Going forward, I plan to use more of my prep time to develop more locations. I believe monster lairs make good mini dungeons that can be used to tell little stories as well.


In the future, I will continue to run adventures and campaigns in Dolmenwood. I had a fantastic time with my first campaign, and I'm sure it will only get better the more content is available for it, and you hear more about other people's adventures. I highly recommend checking Dolmenwood out if you haven't!

Personally, I will continue to write about it. My current plan is to explore different systems to use with Dolmenwood as a setting only. I'm sure some conversion is needed, and I will share what I come up with. Additionally I'm planning to expose my prep for future sessions like the mentioned creation of new locations. Since I'm going to write it down anyway, why not put some extra effort into it and share it?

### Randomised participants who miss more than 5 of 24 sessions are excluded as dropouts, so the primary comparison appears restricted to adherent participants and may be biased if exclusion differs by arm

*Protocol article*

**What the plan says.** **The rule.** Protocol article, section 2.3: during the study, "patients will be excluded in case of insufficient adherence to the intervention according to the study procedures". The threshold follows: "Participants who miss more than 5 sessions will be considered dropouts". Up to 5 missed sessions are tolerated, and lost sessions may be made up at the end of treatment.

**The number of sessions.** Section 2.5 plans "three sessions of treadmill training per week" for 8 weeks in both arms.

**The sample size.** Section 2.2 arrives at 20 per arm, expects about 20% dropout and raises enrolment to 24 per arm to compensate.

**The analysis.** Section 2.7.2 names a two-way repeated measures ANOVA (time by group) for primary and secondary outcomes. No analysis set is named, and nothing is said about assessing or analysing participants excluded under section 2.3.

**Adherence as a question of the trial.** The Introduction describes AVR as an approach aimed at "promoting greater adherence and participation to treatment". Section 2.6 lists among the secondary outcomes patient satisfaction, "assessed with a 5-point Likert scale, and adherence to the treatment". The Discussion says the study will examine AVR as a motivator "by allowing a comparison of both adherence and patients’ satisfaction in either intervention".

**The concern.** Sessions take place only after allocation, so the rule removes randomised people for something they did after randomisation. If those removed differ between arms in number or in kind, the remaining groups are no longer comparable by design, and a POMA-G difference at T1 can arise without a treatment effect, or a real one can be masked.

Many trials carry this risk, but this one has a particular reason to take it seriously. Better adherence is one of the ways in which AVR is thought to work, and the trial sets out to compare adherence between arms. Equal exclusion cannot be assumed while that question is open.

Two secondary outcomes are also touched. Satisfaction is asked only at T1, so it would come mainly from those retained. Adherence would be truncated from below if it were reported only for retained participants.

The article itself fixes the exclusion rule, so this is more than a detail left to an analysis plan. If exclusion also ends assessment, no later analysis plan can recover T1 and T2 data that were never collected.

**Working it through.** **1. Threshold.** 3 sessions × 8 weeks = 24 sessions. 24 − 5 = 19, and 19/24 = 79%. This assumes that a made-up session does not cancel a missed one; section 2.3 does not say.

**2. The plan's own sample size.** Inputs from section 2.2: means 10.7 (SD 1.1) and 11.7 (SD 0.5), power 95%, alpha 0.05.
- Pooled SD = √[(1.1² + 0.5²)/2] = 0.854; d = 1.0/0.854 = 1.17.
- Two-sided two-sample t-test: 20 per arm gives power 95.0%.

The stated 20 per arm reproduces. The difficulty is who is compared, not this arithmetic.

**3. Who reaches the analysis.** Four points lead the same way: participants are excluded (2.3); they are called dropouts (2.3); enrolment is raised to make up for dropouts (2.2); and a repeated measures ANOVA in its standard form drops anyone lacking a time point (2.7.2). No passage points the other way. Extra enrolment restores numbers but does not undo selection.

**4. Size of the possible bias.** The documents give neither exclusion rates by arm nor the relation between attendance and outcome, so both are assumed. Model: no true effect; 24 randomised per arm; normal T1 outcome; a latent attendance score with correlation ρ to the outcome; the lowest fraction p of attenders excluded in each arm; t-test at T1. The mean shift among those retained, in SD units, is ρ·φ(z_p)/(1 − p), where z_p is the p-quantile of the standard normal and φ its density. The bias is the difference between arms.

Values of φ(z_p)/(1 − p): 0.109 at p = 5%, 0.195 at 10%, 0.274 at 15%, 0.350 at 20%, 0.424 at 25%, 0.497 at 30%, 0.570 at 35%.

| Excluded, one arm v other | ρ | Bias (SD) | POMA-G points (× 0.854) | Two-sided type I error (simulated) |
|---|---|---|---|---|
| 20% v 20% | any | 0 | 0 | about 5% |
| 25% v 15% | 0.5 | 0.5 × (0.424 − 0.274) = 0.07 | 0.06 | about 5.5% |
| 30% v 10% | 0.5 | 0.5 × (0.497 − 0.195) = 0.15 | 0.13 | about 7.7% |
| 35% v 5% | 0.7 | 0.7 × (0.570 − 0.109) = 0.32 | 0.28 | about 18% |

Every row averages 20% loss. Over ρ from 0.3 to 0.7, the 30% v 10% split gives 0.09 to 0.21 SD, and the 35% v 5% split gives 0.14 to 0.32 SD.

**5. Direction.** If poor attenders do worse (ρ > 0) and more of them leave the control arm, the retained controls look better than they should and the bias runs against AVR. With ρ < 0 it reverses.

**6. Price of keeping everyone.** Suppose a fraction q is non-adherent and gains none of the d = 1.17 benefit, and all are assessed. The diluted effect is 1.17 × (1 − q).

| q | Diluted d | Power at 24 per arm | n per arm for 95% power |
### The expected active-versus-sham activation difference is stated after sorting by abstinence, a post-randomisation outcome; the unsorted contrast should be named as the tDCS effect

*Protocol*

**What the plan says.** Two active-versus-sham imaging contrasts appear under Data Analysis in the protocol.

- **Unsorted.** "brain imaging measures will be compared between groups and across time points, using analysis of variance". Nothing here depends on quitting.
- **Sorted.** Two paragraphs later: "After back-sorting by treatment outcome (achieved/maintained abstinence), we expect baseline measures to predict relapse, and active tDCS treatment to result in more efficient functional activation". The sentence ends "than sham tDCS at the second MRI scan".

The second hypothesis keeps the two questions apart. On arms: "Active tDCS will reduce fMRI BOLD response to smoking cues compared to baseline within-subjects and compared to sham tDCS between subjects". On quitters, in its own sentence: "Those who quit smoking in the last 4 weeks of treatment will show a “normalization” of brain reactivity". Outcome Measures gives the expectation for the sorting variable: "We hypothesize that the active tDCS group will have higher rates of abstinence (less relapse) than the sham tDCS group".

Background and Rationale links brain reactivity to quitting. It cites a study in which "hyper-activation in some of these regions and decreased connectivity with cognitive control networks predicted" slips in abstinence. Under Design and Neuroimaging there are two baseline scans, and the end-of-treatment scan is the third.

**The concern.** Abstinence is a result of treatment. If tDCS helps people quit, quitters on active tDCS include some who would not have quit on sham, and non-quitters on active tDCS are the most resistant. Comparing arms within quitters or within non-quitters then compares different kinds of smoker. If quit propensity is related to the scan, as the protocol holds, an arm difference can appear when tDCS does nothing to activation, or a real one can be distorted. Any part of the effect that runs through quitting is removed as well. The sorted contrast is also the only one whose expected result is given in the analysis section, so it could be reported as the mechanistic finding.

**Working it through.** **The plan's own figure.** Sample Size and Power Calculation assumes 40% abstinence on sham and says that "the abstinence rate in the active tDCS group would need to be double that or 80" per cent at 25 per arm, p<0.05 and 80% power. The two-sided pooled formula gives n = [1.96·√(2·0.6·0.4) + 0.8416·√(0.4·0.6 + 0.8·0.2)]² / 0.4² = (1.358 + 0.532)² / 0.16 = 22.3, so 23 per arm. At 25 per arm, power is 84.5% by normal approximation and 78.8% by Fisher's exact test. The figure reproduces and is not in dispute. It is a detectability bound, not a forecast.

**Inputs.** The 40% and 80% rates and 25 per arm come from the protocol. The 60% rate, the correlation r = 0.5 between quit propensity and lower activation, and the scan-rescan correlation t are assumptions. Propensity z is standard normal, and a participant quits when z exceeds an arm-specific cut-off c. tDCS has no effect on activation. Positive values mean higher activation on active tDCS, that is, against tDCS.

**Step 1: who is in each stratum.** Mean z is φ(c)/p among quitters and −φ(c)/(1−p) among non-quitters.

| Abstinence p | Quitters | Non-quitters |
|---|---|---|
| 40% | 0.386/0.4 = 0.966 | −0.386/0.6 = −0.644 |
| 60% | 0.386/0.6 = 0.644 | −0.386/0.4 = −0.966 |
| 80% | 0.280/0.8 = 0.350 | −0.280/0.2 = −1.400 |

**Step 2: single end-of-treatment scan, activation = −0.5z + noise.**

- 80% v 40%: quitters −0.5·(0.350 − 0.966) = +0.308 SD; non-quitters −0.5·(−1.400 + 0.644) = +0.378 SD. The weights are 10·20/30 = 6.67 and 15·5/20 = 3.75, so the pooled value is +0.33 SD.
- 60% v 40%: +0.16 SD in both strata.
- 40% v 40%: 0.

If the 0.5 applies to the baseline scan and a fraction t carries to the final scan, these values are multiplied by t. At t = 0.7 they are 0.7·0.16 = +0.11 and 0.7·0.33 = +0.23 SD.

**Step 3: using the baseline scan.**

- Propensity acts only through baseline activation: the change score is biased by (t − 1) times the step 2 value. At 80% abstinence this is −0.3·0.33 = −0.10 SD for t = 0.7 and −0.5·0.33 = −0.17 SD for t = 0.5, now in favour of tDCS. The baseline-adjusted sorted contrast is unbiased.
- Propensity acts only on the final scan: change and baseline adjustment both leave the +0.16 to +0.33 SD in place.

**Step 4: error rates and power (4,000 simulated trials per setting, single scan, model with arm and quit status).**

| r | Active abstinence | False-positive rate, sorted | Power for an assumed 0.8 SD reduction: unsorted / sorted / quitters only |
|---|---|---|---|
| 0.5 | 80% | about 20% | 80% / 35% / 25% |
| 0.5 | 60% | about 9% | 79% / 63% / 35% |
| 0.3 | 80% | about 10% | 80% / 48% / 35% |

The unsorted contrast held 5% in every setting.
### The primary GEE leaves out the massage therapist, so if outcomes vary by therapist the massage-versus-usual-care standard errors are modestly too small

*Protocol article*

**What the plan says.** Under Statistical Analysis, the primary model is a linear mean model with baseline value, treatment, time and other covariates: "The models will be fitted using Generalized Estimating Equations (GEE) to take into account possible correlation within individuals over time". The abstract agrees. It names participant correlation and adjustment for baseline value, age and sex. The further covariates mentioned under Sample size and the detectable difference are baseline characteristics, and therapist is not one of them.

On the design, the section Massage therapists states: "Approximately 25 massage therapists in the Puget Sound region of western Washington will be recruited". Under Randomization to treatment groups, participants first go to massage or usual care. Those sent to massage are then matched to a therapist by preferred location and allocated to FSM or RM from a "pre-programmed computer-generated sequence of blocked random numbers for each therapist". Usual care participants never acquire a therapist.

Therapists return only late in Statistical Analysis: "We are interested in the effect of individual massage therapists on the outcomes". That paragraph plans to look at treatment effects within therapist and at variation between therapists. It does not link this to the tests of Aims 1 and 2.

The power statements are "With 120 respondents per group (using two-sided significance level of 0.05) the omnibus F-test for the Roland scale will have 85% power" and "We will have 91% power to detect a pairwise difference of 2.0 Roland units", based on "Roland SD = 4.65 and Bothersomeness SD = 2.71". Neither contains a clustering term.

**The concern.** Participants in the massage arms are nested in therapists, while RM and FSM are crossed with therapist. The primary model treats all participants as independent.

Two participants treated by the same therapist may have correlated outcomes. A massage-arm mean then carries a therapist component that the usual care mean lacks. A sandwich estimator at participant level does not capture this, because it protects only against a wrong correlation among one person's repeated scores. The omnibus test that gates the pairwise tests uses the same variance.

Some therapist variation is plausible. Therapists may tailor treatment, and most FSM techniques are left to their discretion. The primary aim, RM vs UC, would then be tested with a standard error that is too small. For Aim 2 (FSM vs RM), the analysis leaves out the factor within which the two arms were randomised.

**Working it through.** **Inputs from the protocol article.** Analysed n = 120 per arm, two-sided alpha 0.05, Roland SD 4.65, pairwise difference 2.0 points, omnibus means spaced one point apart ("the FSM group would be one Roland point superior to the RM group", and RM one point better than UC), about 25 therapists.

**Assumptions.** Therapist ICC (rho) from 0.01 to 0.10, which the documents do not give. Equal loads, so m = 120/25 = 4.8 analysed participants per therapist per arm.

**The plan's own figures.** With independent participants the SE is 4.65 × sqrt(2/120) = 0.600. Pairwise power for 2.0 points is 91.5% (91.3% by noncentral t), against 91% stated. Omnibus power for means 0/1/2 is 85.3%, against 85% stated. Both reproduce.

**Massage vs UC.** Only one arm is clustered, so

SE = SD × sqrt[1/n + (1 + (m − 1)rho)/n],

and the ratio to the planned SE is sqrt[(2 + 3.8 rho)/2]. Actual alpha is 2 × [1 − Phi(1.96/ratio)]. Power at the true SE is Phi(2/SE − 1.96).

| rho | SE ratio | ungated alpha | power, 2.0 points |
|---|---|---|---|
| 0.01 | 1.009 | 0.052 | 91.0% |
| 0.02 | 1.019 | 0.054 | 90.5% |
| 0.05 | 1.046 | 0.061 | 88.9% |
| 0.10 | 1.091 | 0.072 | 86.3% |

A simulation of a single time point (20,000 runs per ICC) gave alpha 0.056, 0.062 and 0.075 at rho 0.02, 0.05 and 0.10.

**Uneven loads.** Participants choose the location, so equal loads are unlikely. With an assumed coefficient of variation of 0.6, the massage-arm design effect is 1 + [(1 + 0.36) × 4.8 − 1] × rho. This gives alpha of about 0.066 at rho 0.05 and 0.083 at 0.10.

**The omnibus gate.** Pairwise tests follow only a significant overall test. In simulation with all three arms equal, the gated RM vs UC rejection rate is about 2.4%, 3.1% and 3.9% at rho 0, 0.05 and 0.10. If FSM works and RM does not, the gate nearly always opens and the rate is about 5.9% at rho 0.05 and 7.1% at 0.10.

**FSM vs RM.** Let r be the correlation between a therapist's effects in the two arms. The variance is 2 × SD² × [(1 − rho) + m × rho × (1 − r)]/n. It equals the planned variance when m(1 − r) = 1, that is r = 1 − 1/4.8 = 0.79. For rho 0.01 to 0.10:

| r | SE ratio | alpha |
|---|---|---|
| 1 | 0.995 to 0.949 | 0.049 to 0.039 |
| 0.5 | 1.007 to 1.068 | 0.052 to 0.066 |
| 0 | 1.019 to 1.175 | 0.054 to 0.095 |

Finally, if you are running or planning to run Dolmenwood yourself, I have a couple of questions for you:

#dolmenwood #retrospective